The old system of sending men of rank to govern Jamaica, seems to be revived, and laudably too.

This island is the most important possession we hold in the West Indies, and is well entitled to any mark of distinction which the parent country can bestow upon it.

The salary and emoluments annexed to the government of Jamaica, render it the most valuable of any in the King’s gift, except that of Ireland.

Soon after the Restoration, O’Brian, third Earl of Inchiquin, was appointed Governor of Jamaica, and died in his Government.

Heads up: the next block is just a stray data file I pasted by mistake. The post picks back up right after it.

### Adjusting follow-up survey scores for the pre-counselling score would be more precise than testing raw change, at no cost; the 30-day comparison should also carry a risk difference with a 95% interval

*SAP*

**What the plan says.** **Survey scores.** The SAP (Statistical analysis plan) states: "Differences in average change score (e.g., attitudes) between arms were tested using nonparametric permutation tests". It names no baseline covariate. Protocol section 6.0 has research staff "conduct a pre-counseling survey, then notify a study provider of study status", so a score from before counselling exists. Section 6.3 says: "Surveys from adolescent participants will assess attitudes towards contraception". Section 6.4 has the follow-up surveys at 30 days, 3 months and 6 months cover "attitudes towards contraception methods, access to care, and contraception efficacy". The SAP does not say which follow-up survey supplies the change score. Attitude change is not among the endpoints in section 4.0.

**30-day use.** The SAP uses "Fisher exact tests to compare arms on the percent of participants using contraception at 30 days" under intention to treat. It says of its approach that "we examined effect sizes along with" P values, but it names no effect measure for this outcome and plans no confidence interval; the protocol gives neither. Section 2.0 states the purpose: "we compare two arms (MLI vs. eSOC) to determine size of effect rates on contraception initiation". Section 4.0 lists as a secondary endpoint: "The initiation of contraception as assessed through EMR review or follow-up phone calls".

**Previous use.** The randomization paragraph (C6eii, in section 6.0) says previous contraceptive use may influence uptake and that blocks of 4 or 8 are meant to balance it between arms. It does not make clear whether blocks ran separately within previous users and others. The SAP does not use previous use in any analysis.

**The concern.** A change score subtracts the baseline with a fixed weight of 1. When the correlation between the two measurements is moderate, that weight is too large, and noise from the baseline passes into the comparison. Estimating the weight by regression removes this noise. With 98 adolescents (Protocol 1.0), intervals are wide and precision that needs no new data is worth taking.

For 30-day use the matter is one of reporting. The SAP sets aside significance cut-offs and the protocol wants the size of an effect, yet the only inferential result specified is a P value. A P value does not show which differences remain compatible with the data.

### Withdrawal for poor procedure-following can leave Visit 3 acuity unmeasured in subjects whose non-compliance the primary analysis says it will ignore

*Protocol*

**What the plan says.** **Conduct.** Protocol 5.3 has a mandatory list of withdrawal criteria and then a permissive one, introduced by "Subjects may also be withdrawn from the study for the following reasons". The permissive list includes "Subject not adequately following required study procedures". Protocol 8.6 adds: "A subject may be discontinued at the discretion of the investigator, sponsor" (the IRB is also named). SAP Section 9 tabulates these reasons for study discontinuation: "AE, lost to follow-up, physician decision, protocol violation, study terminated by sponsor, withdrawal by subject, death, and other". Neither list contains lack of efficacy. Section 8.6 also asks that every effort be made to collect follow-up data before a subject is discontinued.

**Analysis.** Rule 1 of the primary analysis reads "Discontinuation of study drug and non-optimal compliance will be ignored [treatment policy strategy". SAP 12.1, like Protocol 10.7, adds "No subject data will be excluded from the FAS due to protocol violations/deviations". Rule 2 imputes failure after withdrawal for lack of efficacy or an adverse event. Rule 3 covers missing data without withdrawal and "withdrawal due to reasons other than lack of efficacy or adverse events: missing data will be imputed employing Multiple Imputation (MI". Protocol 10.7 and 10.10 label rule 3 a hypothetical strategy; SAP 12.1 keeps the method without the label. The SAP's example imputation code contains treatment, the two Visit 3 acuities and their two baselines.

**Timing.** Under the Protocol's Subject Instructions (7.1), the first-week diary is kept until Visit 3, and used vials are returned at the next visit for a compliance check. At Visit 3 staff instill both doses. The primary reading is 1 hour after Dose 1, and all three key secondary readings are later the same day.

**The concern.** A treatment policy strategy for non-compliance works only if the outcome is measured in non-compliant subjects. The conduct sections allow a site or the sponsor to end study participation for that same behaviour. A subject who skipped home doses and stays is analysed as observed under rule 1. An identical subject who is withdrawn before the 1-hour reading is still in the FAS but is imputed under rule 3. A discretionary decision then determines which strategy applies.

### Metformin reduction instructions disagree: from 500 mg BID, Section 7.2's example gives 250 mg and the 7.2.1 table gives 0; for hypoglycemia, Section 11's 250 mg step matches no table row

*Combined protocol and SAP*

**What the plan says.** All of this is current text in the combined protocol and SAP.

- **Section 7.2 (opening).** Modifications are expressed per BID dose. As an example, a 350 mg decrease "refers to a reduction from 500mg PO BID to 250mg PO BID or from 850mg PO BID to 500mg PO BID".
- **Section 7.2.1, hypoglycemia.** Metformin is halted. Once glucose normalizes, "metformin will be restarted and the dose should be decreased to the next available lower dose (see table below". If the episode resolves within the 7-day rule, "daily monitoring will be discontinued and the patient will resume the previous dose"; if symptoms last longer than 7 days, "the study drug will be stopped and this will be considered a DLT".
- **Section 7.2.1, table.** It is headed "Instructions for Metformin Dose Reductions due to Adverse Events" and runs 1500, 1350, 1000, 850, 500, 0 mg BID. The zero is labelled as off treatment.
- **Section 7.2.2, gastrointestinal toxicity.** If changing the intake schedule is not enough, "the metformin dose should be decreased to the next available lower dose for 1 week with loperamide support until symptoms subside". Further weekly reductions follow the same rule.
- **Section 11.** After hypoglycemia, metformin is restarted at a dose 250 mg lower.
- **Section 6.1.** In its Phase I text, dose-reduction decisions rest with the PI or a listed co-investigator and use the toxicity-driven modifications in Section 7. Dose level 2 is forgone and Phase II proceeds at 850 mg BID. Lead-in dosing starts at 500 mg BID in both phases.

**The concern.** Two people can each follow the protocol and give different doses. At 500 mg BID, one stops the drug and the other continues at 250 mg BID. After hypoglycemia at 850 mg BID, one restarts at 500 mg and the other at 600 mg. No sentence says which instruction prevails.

Henry Bentinck, first Duke of Portland, was made Governor of this island in the reign of George I. His Grace died at Spanish Town, July 4th, 1736, in the 45th year of his age.

The death of these two Noblemen in their government, gave so bad an impression of the climate of Jamaica, and the insalubrity of its air, that few persons of rank and fortune have been ambitious of becoming governors of it, notwith standing the brilliancy of the appointments an nexd to the situation.

Citation: Glasgow Advertiser (Glasgow, United Kingdom), 24 August 1789, available at the Scissors and Paste Database,